Nevertheless, I have known, by fortune, many other families that have considered a pride to do happy to their already elderly parents, and that have done large efforts to receive them gladly.  That has supposed so many times for them to renounce many exits and to a lot of apparent happiness, but they are happy families and we can predict for them a happy old age, because their children will have seen, like in a practical lesson, how to treat to the own parents when they become old. 

24.  The small crystal in the eye

One of the stories from Andersen begins with the history of a magical mirror built by some evil elves.  The mirror had a curious particularity.  When looking at it, only the unpleasant and bad things were seen, never the good ones.  If it was put in front of the mirror a good person, she was always seen with unpleasant aspect.  And if a good thought passed through the mind of someone, the mirror reflected a sarcastic laughter.  But the worse thing is that the people believed that, thanks to that damned mirror, they could see the things as in reality they were. 

A day, the mirror broke in many pieces, small like particles of invisible dust that were extended upon the entire world.  If one of those small crystals was put in the eye of a person, she began to see all the things under their worst aspect.  And that was what happened to a boy called Kay.  He was a night looking at the window and, suddenly, he rubbed one of his eyelids.  He noted that something had entered into the eyelid.  His friend Gerda, that was with him, tried to clean his eye, but she couldn't see anything. 

Nevertheless, from then, Kay was no longer the same as he used to be.  His character changed drastically.  His games were now different.  They pretended to be very judicious, but his attitude was always critical, acid and distant.  He saw ridiculous all the positive and good things.  He liked to emphasize the bad aspects of all, to underline the defects of all.  And that odious crystal, that so much had changed his way to see the things, went sliding from the eye until arriving at the heart that was chilled as much as his expression, which became a floe of ice.  And then nothing could hurt him any more. 

The boy finished imprisoned in a cold castle, and there he lived, persuaded that it was the best place in the world.  His friend sought for him from a place to another during a year.  She had to surpass many difficulties until, at the end, she founded him.  She saw then how the boy was keep occupied collecting gobbets of ice and composing them with very ingenious designs.  It was the great frozen puzzle of the intelligence. 

Perhaps in the ordinary life something like that has passed to quite a lot of people.  In a determinate moment they change their look.  They began to see all with worse eyes, to put attention always in the negative thing.  They were seduced by a dangerous and murky dialectic that carry them to be lean out to all the abysses.  They think that acting in this way will surpass their previous ingenuousness, and happens with them as to the ones that looked at in that damned mirror: they were sure that now they have a more mature vision, that they see the things just as in reality they are.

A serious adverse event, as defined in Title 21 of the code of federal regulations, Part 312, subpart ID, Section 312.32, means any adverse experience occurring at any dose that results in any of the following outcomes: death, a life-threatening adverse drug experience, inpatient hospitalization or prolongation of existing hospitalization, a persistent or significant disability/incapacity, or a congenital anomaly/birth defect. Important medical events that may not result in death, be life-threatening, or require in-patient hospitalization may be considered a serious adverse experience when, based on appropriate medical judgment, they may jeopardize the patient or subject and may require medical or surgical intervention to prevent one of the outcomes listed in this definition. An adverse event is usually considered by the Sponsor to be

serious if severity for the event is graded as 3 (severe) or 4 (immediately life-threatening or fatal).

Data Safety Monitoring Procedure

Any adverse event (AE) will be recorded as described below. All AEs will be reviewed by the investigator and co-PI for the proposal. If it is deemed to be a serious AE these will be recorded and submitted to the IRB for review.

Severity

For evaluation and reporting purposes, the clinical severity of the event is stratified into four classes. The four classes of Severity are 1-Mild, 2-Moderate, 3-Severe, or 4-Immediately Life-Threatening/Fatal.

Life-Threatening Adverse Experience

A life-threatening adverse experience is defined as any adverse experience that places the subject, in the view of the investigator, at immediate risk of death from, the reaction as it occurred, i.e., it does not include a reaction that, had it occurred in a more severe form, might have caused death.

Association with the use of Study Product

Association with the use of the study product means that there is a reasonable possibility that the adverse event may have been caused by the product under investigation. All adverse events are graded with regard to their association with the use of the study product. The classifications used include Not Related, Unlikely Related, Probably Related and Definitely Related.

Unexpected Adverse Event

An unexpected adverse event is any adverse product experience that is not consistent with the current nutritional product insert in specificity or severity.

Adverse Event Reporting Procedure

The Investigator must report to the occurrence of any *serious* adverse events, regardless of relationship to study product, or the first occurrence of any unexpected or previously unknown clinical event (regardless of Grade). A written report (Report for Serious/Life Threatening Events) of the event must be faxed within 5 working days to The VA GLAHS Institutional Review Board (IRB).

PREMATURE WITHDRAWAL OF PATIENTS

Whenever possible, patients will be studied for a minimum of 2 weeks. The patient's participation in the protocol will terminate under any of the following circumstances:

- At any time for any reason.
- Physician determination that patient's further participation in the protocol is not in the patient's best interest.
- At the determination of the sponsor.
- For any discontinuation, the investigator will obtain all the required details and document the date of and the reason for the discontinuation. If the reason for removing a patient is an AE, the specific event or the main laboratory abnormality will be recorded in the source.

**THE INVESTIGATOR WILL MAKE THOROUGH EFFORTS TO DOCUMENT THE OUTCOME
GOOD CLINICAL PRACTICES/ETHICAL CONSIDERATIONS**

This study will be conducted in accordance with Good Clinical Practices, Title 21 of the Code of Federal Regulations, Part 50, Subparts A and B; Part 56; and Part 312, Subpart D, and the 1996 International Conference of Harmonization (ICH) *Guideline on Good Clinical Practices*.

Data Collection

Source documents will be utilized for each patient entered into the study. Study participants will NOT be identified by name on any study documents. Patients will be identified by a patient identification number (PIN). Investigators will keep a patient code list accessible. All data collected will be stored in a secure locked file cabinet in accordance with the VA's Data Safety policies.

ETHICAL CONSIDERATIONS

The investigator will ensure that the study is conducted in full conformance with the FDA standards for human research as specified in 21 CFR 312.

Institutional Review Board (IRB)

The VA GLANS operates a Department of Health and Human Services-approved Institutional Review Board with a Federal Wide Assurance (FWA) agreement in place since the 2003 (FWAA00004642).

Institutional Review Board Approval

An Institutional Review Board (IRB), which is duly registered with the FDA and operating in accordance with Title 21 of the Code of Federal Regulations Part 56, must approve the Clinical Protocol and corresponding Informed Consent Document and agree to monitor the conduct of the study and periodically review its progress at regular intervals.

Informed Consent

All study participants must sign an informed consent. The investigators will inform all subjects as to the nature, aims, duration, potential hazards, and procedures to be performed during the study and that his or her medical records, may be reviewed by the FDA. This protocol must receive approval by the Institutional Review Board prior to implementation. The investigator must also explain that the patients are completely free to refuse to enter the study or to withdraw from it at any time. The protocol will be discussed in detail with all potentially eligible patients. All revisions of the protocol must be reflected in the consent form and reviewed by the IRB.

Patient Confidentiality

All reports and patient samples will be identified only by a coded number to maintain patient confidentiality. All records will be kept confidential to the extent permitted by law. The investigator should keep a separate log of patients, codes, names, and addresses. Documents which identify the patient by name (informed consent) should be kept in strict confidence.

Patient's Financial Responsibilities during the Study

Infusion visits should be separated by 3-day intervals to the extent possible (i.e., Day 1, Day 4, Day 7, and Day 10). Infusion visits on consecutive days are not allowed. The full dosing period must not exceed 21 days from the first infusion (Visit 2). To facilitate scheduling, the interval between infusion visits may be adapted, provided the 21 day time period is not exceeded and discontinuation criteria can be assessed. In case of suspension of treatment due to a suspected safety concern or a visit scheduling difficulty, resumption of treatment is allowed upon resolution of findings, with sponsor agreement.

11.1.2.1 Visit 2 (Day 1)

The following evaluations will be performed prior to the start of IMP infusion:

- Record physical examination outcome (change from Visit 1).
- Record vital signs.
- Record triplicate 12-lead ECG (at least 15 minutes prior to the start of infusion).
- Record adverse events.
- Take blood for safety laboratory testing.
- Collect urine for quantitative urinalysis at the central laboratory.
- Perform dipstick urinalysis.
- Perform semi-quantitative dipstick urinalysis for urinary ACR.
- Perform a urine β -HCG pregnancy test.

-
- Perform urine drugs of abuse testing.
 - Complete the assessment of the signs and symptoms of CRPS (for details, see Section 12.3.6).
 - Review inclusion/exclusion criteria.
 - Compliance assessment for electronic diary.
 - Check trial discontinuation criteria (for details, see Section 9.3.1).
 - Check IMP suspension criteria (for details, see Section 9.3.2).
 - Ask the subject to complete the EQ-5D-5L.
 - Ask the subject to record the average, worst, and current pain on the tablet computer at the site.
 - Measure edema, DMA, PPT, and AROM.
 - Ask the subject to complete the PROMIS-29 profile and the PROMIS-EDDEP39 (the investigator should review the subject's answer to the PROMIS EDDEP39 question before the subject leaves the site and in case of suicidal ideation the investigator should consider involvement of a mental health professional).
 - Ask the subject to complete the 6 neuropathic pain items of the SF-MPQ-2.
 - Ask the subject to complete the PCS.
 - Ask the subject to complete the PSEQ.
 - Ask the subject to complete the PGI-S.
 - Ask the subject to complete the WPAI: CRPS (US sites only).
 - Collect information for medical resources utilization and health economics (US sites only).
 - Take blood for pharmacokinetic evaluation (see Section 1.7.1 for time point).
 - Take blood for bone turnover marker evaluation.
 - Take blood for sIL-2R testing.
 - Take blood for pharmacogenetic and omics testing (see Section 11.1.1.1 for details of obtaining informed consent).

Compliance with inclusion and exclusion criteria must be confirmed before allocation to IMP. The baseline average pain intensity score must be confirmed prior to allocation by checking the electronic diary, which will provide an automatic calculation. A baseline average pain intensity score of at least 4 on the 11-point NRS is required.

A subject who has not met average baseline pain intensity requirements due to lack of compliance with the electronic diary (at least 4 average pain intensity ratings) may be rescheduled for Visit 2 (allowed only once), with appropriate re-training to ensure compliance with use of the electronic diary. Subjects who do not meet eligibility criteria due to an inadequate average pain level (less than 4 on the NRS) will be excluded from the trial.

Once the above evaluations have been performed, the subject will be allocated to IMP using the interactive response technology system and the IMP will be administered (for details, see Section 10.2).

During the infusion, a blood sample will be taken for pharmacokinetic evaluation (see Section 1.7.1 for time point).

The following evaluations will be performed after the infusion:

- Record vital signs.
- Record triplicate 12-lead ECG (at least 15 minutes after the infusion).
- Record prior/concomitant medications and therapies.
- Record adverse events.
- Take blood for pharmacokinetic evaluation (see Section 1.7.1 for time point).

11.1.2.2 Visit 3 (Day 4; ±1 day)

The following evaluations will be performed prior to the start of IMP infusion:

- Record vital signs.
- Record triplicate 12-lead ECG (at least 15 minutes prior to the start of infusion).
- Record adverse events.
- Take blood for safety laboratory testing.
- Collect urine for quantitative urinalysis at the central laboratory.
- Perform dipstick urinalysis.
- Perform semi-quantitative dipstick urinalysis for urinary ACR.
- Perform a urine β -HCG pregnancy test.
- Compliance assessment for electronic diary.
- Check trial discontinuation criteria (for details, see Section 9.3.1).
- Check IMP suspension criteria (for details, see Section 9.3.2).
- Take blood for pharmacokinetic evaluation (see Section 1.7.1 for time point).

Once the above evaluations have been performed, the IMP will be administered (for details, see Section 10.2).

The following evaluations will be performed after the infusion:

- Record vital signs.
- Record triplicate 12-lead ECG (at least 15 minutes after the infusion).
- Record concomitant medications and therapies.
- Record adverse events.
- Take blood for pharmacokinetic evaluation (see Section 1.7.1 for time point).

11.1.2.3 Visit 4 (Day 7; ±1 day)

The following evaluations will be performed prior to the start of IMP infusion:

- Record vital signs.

And changing their look, they change also their heart.  They begin to see the people by their defects instead of by their qualities.  They begin to be envious, to think badly and to suffer with the alien successes, to feel themselves victims.  Many of them display that negative vision also on themselves, and that carries them to enlarge their defects, to undervalue and to diminish their qualities. 

After sometime, perhaps they note that this process torments them and consumes them, but it costs a lot to them to control their thoughts.  They know that they would have to manage those ideas that have taken control of their head, but there is something that freezes their memory and their emotions, as happened to Kay during his captivity in the castle. 

To surpass that negative way of looking at the things -that in some measure affects to all of us-, we should understand the wrong thing of that pain, what we have suffered and we have made to suffer vainly, the ungrateful and unjust that we have been with our thoughts.  When we regret truly all that, when we allow the heart to recuperate and we start to see the things with our previous eyes, we will see again the reality just as it is. 

Perhaps the problem is that the heart is already a little cold and barely hurts us, as happened to Kay.  But not for that it doesn't have the need for an arrangement.  This is a difficult but possible change.  In the story, were the tears of Gerda were opening the path to the heart of her friend, that also began to cry, and did it of such a way that the damned crystal left dragged by his tears.  Also to us a friendly hand can help us a lot, a person that surpass the obstacles that are necessary to cause us to understand the sadness of our attitude.  The life is at times hard and difficult, but it is, above all, by that accumulation of prejudices that have entered us through our eyes and that has gone descending to the heart.  And only crying in the soul will cause us to recognize that error and to surpass it. 

25.  People interested in the others